A public service announcement on trauma effects could mirror the drug ads of the 1990s. You’d see a close up of a nonstick pan, and the voiceover would narrate, “This is your brain. This is your brain after a traumatic event with nitrous oxide treatment.” The egg would glide easily onto a plate, sunny-side-up.
According to University College London’s latest research, nitrous oxide provided after a traumatizing event may help prevent distressing memories from “sticking” in the brain.
Nitrous, NOS or laughing gas is what’s given in small doses as anesthesia to some dental surgery patients. The compound is used as an accompaniment to other anesthetics, and its permitted recreational use was only recently overturned in the U.K. in 2015.
Users enjoy its exhilarating or silly temporary effects, but other symptoms include:
It’s the last two side effects that researchers were interested in applying to victims of trauma.
Stephanie J. Snow, Ph.D., is a professor of medical history at the University of Manchester and author of “Blessed Days of Anaesthesia” She writes about the paradigm shift from experiencing pain in all its hues as proof of life to mitigating pain experiences as a means of promoting quality of life.
She says that in pre-anesthetic medical era of the early 19th century, pain was understood to be the body’s safety net.” “If you were having an operation and you felt pain that was actually a good thing because the pain was a trigger to the body to maintain its vitality. If you had a patient on the operating table and they sort of cried out and writhed in pain, that was good, it meant that they were alive, there was that vitality there.”
Snow points out the shift in perception. “From the 1820s onwards, you get the sense that causing anything pain, even animals, is against the basic impulse of a civilized society… Taking away pain is actually a blessing.”
Fast-forward to the 21st century: taking away emotional pain and psychological damage is exactly what researchers aim to do.
Researchers had 50 participants watch scenes from a movie described as violently cruel. Thereafter, half the participants were asked to inhale nitrous oxide for half an hour. Those participants experienced a faster decline in distressing memories than others who breathed normal air. Distressing memories faded dramatically over the days following the film for those given nitrous oxide, while the decline was slow and steady for the others.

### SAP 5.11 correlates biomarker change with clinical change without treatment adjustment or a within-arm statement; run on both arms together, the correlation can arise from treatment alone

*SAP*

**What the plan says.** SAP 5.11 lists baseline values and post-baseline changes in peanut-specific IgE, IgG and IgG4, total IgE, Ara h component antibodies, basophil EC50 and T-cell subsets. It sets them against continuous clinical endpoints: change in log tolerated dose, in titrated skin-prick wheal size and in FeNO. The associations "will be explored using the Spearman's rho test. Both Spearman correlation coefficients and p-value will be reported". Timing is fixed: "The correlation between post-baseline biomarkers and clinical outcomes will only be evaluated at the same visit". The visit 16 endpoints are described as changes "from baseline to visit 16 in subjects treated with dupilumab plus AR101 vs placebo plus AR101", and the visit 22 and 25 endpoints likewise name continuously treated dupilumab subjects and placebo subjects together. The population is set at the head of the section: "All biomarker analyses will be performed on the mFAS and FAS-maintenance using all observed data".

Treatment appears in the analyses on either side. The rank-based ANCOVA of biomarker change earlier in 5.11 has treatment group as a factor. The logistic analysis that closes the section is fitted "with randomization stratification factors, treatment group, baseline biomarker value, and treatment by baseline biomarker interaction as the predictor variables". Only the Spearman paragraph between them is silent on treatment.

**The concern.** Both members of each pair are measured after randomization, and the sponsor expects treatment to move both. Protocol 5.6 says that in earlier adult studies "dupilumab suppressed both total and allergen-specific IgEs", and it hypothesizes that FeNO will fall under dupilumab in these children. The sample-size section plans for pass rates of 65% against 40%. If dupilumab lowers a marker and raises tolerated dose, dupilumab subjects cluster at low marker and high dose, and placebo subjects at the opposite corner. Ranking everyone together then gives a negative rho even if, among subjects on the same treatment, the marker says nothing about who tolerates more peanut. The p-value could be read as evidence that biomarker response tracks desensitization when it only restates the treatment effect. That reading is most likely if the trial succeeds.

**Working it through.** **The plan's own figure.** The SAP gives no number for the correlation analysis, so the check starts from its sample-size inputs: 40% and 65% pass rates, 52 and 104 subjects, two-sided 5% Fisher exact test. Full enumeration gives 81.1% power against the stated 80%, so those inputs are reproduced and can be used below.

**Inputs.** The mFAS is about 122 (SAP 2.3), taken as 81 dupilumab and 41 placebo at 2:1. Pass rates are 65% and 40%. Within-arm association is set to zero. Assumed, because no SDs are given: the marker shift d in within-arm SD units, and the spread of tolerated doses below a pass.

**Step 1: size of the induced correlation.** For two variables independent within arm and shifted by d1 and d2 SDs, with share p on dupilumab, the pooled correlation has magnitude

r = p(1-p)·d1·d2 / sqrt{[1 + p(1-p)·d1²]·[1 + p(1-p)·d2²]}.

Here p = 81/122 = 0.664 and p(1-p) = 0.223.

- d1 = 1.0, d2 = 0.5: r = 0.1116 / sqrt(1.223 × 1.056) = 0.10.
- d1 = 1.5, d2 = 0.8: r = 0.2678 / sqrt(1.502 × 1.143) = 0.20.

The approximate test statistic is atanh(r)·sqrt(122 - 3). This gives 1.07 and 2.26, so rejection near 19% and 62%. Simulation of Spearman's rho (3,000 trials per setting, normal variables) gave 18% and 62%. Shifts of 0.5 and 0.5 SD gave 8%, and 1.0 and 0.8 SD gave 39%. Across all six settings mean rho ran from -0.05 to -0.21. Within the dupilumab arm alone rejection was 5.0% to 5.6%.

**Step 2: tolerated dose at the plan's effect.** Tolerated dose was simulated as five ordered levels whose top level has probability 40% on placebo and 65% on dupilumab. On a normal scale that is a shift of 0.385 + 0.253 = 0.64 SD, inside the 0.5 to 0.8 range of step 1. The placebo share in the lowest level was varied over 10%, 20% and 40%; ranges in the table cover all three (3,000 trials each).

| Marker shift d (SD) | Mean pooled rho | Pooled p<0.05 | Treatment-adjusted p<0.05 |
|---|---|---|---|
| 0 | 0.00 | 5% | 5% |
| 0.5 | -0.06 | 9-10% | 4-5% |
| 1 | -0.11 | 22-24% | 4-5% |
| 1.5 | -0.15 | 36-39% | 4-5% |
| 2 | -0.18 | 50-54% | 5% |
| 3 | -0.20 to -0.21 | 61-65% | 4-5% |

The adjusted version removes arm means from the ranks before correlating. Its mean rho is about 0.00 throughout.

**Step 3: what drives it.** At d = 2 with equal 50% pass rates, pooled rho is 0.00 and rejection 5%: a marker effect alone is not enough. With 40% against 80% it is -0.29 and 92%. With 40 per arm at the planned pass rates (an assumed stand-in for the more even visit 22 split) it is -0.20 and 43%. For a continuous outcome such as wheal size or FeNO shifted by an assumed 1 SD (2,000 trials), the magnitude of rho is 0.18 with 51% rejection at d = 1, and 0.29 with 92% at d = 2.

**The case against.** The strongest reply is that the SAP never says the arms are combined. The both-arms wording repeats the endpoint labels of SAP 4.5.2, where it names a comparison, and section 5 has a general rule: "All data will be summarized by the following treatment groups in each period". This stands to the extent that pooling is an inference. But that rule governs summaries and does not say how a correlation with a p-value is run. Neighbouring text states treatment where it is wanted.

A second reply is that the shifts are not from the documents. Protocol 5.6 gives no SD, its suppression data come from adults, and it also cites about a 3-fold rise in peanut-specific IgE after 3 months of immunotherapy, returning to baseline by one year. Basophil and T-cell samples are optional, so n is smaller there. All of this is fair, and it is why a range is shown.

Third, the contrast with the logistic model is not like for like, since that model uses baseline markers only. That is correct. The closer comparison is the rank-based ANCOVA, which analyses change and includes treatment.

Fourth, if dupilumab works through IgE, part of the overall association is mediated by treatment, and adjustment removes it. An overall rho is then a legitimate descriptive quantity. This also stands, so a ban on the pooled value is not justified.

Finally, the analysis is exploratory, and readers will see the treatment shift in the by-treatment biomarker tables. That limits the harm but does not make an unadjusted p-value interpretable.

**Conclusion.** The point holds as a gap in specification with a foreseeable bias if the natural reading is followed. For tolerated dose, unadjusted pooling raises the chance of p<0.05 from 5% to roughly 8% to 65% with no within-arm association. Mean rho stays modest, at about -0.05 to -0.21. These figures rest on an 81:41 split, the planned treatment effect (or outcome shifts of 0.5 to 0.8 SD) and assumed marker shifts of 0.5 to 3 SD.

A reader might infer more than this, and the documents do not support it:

However, to the degree that a person feels disconnected from a traumatic event correlates to the intensity of disturbing intrusive memories and possibly post-traumatic stress. One hiccup researchers encountered was that nitrous is known to induce dissociative experiences in some people. Preliminary studies haven’t distinguish ahead of time whether nitrous will prevent symptoms of post-traumatic stress disorder in a person or worsen trauma.
Scientist in the study explain information the brain receives that induces a strong emotional response is “tagged” for storage by N-Methyl D-Aspartate (NMDA) receptors. These are then filed for long-term storage when asleep.
Nitrous oxide blocks NMDA receptors, which likely explains why witnessed information doesn’t really “stick” to the brain, when nitrous is inhaled shortly thereafter, as seen in study participants who inhaled the nitrous oxide.
Although further research is needed, the study’s lead author believes people who end up in an ambulance have come off some form of psychological trauma, and nitrous oxide could reduce the shock.
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Sovereign Health Group staff writer Kristin Currin-Sheehan is a mindful spirit swimming in metaphysical pools with faith as her compass. Her cover: a 30s-something Cinderella breadwinner of an all-sport blended family. Her repertoire includes writing poetry, lifestyle articles and TV news; editing, radio production and on-camera reporting. For more information and other inquiries about this media, contact the author at firstname.lastname@example.org.
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